Court Discusses Calculating Damages for Non-economic Harm in Texas Car Accident Cases

Pursuant to Texas law, parties that cause fatal collisions may be deemed liable for any damages sustained by the deceased person’s survivors as a result of the accident. These damages include not only economic harm, like the cost of medical care or lost earnings, but also non-economic losses, including mental trauma and anguish. Regardless of the character of the compensation awarded, however, it must be reasonable and fair, as discussed in Gregory v. Chohan, 66 Tex. Sup. Ct. J. 1086 (2023), a case in which the court found that the evidence did not support the non-economic damages awarded to the plaintiffs for wrongful death claims. If you lost a loved one in a collision, it is in your best interest to speak to a Texas car accident lawyer regarding what claims you may be able to pursue.

Factual and Procedural Setting

It is reported that the widow of the decedent, along with their children and the decedent’s parents, brought a wrongful death action against the driver of a jackknifed truck and the driver’s employer. The plaintiffs alleged that the jackknifed truck caused a multi-vehicle accident on the interstate, resulting in the death of the trucker while he was outside his truck. The plaintiffs set forth vicarious liability claims against the employer, as well as claims for negligent entrustment, supervision, and training.

Allegedly, after a jury trial, the court entered a judgment in favor of the plaintiffs and awarded them approximately $16.8 million; the vast majority of the damages award constituted non-economic damages for the loss of the decedent’s companionship and the mental anguish caused by his death. The driver and employer appealed the decision, but the court of appeals affirmed the judgment. The driver and employer then petitioned for review.

Calculating Damages for Non-economic Harm

In wrongful death cases, damages were traditionally measured by the pecuniary loss to the parties involved rather than considering pain or mental anguish. However, in recent years, the precedent has shifted to allow for mental anguish damages in wrongful death cases without a physical manifestation.

To establish mental anguish damages, evidence of the nature, duration, and severity of the mental anguish is required. Juries must find an amount that fairly and reasonably compensates for the loss, but their discretion is not unlimited. Appellate courts must conduct a meaningful evidentiary review of the damages awarded.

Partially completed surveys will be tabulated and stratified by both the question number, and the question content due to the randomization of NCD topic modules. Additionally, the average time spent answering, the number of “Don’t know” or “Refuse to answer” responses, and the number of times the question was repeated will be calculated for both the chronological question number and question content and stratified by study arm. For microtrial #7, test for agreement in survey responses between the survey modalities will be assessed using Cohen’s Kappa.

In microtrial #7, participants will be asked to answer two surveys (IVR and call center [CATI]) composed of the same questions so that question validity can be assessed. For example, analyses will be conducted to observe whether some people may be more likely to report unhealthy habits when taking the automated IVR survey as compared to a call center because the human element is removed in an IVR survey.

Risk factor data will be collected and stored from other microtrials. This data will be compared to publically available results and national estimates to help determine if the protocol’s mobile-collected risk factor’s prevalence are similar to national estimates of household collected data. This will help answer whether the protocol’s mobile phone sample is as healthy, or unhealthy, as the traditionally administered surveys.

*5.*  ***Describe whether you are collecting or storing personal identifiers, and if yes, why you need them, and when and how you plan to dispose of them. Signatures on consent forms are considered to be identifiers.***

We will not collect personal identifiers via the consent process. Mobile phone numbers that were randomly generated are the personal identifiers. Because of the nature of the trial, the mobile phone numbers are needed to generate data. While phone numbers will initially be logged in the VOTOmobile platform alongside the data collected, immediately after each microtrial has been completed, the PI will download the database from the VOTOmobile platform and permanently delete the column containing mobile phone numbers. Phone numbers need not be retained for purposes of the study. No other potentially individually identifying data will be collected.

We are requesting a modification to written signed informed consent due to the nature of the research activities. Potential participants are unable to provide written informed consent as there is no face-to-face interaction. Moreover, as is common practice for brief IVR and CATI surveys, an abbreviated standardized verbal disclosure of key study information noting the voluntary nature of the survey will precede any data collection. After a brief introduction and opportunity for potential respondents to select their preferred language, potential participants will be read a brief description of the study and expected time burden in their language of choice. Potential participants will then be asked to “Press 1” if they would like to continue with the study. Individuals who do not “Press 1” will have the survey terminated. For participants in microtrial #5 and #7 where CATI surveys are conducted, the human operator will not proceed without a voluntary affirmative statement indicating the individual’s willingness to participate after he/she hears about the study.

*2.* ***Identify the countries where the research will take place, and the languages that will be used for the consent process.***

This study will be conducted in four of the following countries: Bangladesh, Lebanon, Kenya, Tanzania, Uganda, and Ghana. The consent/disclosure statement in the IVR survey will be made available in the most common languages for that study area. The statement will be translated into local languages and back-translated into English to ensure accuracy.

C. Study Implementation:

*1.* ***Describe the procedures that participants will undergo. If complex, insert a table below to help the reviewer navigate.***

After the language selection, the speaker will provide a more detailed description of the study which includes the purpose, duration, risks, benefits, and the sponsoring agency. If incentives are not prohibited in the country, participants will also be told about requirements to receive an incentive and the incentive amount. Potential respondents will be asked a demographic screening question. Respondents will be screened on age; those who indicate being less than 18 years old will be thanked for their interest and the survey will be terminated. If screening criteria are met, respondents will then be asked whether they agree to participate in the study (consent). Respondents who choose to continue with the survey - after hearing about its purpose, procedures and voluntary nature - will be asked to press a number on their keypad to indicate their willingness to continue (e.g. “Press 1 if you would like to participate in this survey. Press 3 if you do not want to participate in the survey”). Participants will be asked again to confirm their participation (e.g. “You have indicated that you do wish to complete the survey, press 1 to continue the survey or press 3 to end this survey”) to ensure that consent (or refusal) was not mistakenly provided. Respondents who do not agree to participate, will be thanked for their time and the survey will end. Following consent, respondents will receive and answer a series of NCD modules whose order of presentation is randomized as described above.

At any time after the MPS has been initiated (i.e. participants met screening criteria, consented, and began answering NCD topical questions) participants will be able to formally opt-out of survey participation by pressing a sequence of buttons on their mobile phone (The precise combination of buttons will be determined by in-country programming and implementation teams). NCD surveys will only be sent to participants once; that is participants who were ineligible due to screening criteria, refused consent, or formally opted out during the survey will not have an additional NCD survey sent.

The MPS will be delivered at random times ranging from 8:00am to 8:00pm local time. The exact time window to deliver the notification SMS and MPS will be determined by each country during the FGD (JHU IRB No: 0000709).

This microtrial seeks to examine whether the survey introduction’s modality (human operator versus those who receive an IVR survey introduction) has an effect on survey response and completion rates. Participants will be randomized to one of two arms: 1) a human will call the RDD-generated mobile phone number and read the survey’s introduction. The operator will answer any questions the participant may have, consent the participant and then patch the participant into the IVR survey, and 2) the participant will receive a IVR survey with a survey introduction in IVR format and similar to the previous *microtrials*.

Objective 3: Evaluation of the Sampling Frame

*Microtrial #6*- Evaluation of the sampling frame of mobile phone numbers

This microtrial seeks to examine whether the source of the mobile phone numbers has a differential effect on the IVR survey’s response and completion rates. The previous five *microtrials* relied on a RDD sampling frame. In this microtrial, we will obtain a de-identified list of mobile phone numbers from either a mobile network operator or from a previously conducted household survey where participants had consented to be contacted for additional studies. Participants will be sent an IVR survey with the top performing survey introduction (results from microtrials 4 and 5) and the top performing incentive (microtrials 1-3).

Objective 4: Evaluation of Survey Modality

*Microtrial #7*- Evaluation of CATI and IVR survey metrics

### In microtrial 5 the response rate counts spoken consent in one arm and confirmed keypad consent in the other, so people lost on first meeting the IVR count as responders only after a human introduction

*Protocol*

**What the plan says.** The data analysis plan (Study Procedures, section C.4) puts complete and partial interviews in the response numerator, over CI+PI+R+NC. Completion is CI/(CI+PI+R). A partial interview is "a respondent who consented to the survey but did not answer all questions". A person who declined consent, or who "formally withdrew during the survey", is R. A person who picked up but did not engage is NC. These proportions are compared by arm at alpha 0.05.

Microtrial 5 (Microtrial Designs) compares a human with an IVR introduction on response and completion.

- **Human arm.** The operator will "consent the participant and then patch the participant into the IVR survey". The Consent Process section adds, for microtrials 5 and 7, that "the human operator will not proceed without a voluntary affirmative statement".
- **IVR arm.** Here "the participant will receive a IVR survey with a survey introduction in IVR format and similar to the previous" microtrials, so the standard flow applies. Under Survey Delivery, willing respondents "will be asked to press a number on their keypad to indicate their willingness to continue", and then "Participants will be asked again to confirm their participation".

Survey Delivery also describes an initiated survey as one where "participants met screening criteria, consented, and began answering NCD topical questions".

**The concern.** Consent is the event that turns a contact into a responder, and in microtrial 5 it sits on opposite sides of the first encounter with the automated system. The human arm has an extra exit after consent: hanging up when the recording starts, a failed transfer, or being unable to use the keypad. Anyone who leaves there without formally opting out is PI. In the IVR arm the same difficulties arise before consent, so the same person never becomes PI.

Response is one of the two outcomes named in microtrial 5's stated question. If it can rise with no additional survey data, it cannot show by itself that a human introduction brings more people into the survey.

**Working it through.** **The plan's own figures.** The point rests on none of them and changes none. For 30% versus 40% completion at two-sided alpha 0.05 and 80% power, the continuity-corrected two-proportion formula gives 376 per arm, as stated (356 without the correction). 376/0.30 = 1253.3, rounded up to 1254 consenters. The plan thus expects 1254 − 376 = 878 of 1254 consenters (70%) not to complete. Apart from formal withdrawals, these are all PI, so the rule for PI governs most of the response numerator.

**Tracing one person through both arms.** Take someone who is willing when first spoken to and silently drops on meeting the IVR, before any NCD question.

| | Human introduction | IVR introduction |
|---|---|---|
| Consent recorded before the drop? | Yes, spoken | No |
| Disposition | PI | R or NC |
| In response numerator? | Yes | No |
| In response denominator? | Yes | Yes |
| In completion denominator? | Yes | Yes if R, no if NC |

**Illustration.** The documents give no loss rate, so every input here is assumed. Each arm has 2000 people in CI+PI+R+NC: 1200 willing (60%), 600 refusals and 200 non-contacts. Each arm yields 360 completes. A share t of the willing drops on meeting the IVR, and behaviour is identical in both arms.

The court noted that assigning a monetary value to emotional injuries is inherently difficult, and money cannot truly compensate for the loss and grief experienced in wrongful death cases. Overall, while the legal system recognizes the challenges in quantifying emotional injuries, it still must rely on evidence and reason to provide compensation as reasonably as possible. In the subject case, the court found that there was sufficient evidence exists to support the award of non-economic damages but not the amount awarded. Thus, it reversed the trial court ruling.

Meet with an Assertive Texas Attorney

The sudden loss of a loved one in a collision can not only cause emotional and mental distress but can also lead to significant financial hardships. If you suffered the loss of a family member in a car collision, it is in your best interest to meet with an attorney to discuss your possible claims.  Earl Drott is an assertive Texas car accident attorney with the skills and experience needed to prove that negligent motorists should be liable for the harm they cause, and if you hire him, he will work tirelessly on your behalf. You can contact Mr. Drott through the online form or at 903-531-9300 to set up a free meeting.

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